Faugheen could lead Mullins team into ‘Dublin Racing Festival’
New lucrative €1.5 million weekend is first major festival action of 2018
Faugheen being put through his paces at Willie Mullins’s yard in Closutton, Co Carlow in preparation for a possible appearance at Leopardstown. Photograph: Bryan Keane/Inpho
Jump racing’s Spring festivals can seem a long way away on a mid-January ‘Blue Monday’ but there were feel-good vibes aplenty at Willie Mullins’s yard.
It may be eight weeks to the sport’s ultimate showpiece event at Cheltenham but it’s only 19 days to Leopardstown’s new ‘Dublin Racing Festival’.
There’s a lot riding on the decision to cram the track’s most valuable races into a single lucrative weekend worth €1.5 million in prizemoney over February 3rd-4th.
Fitting seven Grade One races – including the €200,000 Unibet Irish Gold Cup and the BHP Irish Champion Hurdle – into just 24 hours follows the trend for clustering assets into a single shop-window event.
It inevitably leaves the January programme looking light but that counted for little when the full weight of Horse Racing Ireland’s promotional push to help boost racing’s profile in Dublin in particular visited Mullins’s Co Carlow base on Monday.
It was an early ‘media day’ for Mullins who in the last decade has farmed the major festivals like no other and who is almost as used to pre-Cheltenham hack-packs as he to visiting the winners’ enclosure.
Rare is the trainer, owner or jockey who kicks against more prizemoney. So promoting the new festival through one of the sport’s most visible faces was a sure thing both in terms of enthusiasm and media attendance.
Mullins may have lost Cheltenham’s leading trainer gong to Gordon Elliott last year. And he may trail his great rival by half a million euro for this season’s champion trainer title. His best horse, Douvan, is tentatively coming back from injury while the memory of Faugheen’s startling Christmas flop remains fresh.
Nevertheless the star power amongst Mullins’s string remains unsurpassed, just what HRI and Leopardstown crave for their new initiative.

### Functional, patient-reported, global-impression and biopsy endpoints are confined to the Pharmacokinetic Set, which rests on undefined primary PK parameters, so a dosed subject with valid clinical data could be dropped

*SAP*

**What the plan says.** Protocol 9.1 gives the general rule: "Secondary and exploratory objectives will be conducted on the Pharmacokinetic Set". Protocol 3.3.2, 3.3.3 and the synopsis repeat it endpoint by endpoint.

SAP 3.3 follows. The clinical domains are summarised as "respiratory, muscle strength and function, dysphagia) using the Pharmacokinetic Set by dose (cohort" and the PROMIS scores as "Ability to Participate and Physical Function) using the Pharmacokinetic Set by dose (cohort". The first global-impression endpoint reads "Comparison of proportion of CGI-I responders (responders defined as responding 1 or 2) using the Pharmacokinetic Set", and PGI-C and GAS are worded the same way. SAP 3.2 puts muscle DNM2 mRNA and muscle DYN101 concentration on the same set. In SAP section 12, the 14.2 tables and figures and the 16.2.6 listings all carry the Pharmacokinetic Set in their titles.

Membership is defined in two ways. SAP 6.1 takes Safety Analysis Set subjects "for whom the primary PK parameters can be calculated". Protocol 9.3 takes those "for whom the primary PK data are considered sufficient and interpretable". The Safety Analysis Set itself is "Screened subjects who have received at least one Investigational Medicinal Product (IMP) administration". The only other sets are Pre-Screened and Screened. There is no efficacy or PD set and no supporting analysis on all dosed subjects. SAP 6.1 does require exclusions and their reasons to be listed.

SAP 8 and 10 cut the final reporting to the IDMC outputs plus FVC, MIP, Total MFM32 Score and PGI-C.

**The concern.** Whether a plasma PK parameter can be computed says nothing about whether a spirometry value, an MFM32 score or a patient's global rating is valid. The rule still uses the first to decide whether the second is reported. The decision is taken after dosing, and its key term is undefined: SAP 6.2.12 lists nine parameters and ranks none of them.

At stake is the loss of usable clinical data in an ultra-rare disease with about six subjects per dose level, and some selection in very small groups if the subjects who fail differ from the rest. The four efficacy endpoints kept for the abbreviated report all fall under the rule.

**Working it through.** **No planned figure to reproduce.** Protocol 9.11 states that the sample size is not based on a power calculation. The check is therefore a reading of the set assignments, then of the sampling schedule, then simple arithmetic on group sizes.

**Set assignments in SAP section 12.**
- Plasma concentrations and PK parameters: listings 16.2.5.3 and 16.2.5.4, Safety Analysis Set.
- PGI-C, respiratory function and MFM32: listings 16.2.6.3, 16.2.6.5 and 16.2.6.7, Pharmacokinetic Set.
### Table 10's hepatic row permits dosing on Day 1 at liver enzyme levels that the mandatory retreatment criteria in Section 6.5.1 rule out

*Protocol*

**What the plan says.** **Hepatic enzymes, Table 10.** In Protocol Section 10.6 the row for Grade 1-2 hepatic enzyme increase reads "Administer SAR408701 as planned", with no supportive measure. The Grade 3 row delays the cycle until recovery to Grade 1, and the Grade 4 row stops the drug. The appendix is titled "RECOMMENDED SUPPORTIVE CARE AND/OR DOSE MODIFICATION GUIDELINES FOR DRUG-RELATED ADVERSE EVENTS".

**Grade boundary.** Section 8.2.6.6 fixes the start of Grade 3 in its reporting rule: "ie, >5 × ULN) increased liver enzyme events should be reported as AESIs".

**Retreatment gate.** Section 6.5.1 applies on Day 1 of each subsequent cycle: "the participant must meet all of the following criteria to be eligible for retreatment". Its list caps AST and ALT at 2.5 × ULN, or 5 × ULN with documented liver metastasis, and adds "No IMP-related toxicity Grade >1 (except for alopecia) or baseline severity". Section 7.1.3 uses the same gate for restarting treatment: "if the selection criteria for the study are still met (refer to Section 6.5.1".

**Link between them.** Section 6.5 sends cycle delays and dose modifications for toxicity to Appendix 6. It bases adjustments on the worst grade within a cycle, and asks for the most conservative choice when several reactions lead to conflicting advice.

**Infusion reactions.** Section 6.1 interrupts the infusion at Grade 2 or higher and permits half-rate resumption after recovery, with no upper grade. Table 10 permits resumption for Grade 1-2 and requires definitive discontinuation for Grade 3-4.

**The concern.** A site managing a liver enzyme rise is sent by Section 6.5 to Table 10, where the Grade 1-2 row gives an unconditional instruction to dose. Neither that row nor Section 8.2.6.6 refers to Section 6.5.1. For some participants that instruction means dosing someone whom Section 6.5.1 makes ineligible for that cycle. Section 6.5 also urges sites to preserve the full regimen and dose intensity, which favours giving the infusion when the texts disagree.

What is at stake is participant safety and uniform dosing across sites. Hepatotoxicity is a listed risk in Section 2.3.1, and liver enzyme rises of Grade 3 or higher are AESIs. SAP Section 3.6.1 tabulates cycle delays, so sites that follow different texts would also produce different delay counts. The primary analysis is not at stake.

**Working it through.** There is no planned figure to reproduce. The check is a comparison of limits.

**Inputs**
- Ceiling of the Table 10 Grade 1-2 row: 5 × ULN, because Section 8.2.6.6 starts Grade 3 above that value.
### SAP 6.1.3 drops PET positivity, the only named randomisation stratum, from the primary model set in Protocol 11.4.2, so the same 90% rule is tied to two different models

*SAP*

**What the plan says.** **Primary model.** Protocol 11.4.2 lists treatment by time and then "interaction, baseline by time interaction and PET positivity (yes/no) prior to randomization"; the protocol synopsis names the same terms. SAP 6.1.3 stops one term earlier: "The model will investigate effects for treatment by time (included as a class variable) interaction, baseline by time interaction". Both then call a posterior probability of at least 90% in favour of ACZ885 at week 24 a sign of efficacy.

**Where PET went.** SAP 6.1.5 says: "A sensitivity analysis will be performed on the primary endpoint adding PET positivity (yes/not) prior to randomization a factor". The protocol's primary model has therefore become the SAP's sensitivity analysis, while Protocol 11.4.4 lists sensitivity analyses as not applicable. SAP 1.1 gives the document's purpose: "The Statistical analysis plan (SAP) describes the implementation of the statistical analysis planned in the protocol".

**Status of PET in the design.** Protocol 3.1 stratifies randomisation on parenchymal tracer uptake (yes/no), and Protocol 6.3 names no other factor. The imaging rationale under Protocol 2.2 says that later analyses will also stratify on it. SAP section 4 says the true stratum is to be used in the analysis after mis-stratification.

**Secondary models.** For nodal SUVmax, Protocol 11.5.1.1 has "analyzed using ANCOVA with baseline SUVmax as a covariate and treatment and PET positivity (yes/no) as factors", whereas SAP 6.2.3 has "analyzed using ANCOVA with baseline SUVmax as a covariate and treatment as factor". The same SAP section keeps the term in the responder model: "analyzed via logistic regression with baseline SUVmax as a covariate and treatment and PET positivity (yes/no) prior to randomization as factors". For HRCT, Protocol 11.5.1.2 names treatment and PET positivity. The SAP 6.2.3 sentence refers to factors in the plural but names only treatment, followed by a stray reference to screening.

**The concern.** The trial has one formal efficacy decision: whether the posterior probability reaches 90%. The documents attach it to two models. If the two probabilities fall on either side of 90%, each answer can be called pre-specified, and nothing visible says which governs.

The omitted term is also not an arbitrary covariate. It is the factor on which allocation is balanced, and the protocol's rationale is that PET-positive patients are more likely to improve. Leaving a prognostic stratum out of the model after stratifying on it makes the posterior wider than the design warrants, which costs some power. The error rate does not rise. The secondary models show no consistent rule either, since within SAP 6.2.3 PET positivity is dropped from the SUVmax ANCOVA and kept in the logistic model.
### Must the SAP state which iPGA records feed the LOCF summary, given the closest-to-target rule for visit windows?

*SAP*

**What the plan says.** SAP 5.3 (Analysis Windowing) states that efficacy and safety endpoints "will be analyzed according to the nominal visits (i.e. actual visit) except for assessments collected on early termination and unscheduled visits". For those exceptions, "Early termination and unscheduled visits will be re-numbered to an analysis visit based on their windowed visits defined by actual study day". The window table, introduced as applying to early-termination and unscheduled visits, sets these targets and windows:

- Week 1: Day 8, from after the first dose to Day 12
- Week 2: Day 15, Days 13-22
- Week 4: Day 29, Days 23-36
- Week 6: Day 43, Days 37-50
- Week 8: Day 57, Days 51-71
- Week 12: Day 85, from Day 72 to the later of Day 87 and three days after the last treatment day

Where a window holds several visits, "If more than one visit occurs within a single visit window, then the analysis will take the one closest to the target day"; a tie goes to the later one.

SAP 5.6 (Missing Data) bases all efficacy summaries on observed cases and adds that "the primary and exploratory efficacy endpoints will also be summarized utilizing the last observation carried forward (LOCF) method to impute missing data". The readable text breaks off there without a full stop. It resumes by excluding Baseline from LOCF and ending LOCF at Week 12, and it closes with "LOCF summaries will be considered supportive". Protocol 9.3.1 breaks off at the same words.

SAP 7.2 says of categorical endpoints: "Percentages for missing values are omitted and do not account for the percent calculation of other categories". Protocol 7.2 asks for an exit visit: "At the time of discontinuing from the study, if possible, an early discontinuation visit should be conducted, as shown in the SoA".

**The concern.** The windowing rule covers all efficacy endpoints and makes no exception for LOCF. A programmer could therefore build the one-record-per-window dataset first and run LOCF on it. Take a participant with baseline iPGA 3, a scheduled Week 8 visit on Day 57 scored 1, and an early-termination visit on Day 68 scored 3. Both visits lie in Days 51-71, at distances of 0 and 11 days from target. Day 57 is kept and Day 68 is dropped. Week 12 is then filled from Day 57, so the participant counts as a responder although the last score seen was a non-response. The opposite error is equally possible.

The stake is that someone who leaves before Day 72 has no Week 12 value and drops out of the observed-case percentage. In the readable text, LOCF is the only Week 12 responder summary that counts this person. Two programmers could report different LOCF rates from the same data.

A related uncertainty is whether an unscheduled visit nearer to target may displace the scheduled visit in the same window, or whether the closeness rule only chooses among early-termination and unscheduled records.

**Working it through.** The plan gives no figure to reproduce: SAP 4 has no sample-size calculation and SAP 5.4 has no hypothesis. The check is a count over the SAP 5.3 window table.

“I can’t see it [the new festival] being anything but a success,” Mullins informed the throng.
It was a positive public narrative for HRI since it faces increasing private disgruntlement at how an apparently nondescript 2015 legislative twist to employment law has mushroomed into a Labour Court ruling that puts racing outside the agricultural pale.
The implications of racing staff not having agricultural exemption status has provoked huge concern among trainers generally. On Monday, one remained anonymous but reflected general confusion as to how racing can come under the Department of Agriculture umbrella and yet not be agricultural.
Mullins was keeping his counsel on the matter, possibly since he has enough quandaries to figure out anyway, not least of which is the constant whirl of anticipation in that part of his brain permanently consumed with the Spring festivals.
“Cheltenham, Aintree, Fairyhouse, Punchestown; they’re always at the back of my mind, all the time,” he admitted. If it provoked visions of huge naval-type office charts crammed with pins and precisely identified targets, Mullins countered. “I’m afraid not – just all in the back of my mind!”
The logistical headaches in planning for up to 200 horses – almost all of them bought with the festivals in mind – must be immense, especially since the inherent uncertainty of the job was starkly illustrated when the peerless Faugheen being pulled up as a 2-11 favourite just over a fortnight ago.
“There was no physical evidence of any leg problems or anything like that. So I thought it could be wind, or his lungs, or his heart, or a muscle problem. But we haven’t seen any evidence of that. He’s had an ECG done, had his wind checked, so something must have choked him on the day, or something like that,” Mullins pondered.
“He’ll do some fast work this week, and if he passes that test, we’ll do some more. I’m aiming him there [Leopardstown] anyhow. I’m hoping that if he works well at home, I won’t have any worries,” he added.
Inevitably though there will be an element of uncertainty should Faugheen make the Irish Champion Hurdle on Day One of the new festival. Djakadam also disappointed at Christmas and could make the Irish Gold Cup while Yorkhill could try two miles in the new Coral Dublin Chase.
Mullins said it’s still “slowly-slowly” with Douvan who was originally ruled out for the season last month. That leaves open the intriguing possibility though of the prolific Grade One winner trying to win at the Cheltenham festival for a third time.
Footpad will continue his passage to Cheltenham by taking in the Irish Arkle but Getabird, the new Supreme Novices Hurdle favourite, is likely to bypass the new festival. Mullins’s other top novice hurdle Next Destination will probably do the same.
“Maybe the right thing to do with him would be to go to the other festival!” smiled the trainer, aware he was veering a little off-script by referencing Cheltenham in March.
It was a comment to remind everyone of Cheltenham’s overwhelming precedence in the festival pecking order. The new festival won’t budge that. But going first can help it carve out its own identity.